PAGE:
Albemarle expects higher lithium prices and supply tightness through 2023
Albemarle has increased its revenue outlook for 2023 partially due to expectations of improving lithium prices, although some analysts expect the lithium market will be oversupplied in upcoming years
The US-based lithium producer now expects its annual revenue to total $10.4 billion to $11.5 billion, up from its previous projection in May of $9.8 billion to $11.5 billion, according to its earnings released this week. That would represent a gain of 40-55% compared with the 2022 revenue of $7.32 billion.
The increase is attributable to expectations of volume growth from its energy storage division –which focuses on lithium-ion battery materials – and realizations of higher average prices “assuming recent lithium market prices continue through the rest of 2023,” executive vice president and chief financial officer Scott Tozier said during the company’s earnings call on Wednesday August 2.
“Last year, we saw dramatic increases in prices for lithium and spodumene. Due to the time lag on spodumene inventory, we realized higher lithium pricing faster than higher spodumene cost of goods sold,” he said.
“This year is the reverse. As prices decline, we are realizing lower lithium prices faster than lower spodumene costs, and we expect the majority of this impact is going to recur in the third quarter, ” Tozier added.
“We don’t have the confidence to know exactly ourselves what the price is going to do, but we do know this: We believe that the market will continue to be quite tight next year as well,” Albemarle president of lithium Eric Norris said during the call.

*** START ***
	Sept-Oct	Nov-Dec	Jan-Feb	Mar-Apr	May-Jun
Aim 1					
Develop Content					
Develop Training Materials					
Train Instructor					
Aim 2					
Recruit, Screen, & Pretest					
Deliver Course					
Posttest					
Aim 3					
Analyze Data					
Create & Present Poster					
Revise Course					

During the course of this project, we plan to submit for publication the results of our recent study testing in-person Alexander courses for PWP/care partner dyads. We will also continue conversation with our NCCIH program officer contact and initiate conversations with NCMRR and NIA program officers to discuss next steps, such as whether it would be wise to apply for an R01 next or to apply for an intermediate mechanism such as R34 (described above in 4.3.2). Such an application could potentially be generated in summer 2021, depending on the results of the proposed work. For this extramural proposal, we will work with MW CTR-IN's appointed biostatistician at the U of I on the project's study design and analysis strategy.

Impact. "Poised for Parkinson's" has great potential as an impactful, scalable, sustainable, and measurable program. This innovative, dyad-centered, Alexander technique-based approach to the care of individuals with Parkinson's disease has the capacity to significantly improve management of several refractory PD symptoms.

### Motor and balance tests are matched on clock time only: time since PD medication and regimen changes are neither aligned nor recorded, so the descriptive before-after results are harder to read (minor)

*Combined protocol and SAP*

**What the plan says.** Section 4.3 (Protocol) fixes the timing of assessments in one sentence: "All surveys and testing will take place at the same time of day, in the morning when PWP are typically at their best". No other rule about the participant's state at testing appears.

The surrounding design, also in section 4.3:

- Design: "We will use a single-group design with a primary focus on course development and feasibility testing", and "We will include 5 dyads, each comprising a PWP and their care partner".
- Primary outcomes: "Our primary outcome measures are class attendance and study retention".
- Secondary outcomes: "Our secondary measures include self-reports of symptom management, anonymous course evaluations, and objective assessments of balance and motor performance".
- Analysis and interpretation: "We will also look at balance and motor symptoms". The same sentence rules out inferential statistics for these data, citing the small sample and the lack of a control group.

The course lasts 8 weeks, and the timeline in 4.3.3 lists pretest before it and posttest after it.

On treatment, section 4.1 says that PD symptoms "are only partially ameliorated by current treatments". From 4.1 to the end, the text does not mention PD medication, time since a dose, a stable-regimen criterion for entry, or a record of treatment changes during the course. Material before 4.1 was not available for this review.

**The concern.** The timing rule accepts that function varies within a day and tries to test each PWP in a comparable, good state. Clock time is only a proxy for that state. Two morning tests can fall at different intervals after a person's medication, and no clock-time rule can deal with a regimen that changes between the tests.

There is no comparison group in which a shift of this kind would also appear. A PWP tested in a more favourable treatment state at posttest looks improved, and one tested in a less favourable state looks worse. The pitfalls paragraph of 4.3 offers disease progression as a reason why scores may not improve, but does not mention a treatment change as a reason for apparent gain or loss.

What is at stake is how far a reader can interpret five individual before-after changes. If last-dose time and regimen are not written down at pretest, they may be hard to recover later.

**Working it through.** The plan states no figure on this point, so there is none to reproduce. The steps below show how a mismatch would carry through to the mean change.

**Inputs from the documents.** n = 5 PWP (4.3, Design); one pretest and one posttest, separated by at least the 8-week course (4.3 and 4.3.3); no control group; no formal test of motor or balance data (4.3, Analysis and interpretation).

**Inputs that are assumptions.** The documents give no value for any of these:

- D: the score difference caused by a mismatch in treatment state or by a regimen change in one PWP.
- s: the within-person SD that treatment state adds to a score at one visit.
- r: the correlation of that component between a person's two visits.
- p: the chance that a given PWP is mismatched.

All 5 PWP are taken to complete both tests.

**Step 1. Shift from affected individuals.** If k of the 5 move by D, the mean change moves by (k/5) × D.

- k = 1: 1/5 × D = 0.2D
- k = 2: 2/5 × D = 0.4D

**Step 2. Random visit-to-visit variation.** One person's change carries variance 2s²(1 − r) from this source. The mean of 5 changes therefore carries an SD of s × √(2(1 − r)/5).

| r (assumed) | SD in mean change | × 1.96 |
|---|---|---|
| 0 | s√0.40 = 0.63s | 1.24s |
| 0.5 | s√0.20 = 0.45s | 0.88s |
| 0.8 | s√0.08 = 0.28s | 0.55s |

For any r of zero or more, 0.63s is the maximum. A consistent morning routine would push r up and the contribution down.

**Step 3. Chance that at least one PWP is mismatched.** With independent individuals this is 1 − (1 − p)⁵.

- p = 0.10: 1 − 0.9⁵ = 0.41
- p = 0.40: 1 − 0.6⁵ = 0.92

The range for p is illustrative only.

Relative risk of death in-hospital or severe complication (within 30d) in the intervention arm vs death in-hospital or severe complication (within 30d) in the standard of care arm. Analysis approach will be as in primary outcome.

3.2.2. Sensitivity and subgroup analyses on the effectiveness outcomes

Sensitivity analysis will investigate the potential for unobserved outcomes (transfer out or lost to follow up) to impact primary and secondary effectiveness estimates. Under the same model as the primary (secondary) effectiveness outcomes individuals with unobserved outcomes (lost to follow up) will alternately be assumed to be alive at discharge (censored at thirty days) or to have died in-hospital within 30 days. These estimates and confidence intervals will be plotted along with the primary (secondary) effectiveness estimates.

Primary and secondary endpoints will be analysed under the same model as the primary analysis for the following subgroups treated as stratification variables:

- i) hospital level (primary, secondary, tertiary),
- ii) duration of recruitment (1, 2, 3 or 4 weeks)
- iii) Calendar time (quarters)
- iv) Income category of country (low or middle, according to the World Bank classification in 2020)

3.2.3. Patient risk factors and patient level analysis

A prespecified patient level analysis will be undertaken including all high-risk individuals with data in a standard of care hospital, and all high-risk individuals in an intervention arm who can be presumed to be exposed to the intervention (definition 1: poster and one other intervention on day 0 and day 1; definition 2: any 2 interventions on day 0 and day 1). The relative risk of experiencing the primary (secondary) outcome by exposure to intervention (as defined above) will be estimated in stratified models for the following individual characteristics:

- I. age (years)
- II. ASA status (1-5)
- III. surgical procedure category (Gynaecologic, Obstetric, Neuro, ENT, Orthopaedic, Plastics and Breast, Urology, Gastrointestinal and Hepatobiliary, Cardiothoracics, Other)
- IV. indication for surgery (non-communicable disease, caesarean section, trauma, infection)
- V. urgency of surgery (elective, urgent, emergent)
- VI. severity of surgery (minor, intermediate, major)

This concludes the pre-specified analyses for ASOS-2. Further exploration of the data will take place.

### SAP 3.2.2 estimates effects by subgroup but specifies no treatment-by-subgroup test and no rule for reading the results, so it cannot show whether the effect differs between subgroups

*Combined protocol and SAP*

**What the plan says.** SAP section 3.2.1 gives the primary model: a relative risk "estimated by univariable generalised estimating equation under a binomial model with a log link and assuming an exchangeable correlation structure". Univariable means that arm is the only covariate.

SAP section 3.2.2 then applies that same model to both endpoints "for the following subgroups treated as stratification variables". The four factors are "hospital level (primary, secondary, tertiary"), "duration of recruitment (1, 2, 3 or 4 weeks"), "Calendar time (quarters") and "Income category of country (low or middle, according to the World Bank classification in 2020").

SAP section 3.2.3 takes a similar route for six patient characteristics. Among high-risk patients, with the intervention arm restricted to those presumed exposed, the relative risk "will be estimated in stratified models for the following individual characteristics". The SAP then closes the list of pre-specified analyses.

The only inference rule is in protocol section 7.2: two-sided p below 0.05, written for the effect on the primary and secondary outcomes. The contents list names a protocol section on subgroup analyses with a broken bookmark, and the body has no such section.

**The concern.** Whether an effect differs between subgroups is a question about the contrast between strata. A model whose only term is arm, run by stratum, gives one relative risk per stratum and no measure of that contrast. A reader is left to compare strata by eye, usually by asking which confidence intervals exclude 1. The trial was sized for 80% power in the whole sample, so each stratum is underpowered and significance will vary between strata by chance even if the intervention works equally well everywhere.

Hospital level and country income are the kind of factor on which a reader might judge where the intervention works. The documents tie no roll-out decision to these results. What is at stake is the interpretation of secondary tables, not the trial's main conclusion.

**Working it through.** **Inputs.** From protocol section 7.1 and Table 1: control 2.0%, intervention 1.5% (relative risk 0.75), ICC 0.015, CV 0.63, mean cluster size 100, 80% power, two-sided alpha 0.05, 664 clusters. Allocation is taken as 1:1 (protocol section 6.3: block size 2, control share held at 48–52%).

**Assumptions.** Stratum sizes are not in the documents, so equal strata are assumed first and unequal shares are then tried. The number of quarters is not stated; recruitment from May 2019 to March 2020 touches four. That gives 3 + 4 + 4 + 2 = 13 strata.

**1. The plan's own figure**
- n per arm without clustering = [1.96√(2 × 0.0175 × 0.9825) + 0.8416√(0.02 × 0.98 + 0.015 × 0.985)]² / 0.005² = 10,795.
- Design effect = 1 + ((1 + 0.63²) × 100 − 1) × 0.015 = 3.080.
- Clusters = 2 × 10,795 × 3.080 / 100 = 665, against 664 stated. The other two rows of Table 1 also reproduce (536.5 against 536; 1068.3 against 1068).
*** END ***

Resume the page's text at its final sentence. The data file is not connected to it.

“There’ll be significant demand growth in the market, and indeed, there will be more supply growth as well, but those two will be fairly matched, right? It will be a fairly tight market,” Norris added.
But Bank of America commodity strategist Michael Widmer said in a report on Tuesday that the lithium market is expected to be oversupplied in 2024 and 2025, with weaker fundamentals already visible in the sharp falls of prices of spodumene, carbonate and hydroxide.
Production curtailments or industry consolidation could help rebalance the market, with spodumene processors in China as the first line of defense, he said in the report.
Albemarle updated its 2023 net sales mix to reflect “the recent rebound in lithium prices,” with the mix now expected to be 80% index-referenced variable price contracts and 20% spot agreements.
“We have pivoted to be more index-based… so we’re going to move with the market,” Albemarle chairman, president and CEO Jerry Masters said. “We decided to do our guidance not by forecasting lithium prices, but basically by taking whatever the market is today and we forecast it for the balance of the year. That’s the methodology we’re going to use for the foreseeable future.”
On 2024 results, Tozier commented: “It’s going to be a volume story next year. Of course, pricing is going to be a question mark that we would have, and it’s all based on the contract structures. We’re not anticipating to have any big changes in the contract structures, so as that pricing moves, we’d expect to see that trailing kind of three-month lag to what those indices are.”
Fastmarkets’ assessment of spodumene min 6% Li2O, spot price, cif China was $3,450 per tonne on Thursday August 3, the lowest point in the past year and down by 47.92% from $6,625 per tonne on the same day a year ago.
The assessment for lithium hydroxide monohydrate LiOH.H2O 56.5% LiOH min, battery grade, spot price cif China, Japan & Korea is also at a yearly low point, reaching $37.50 per kilogram on Friday. That is 50% lower than $75.00 per kilogram on August 4 2022.
Lithium carbonate 99.5% Li2CO3 min, battery grade, spot prices cif China, Japan & Korea was assessed at $37.50 per kilogram on Friday, up by 29.31% from the yearly low of $29 per kilogram in late April and early May, but down by 48.63% from $73.00 per kilogram a year ago.
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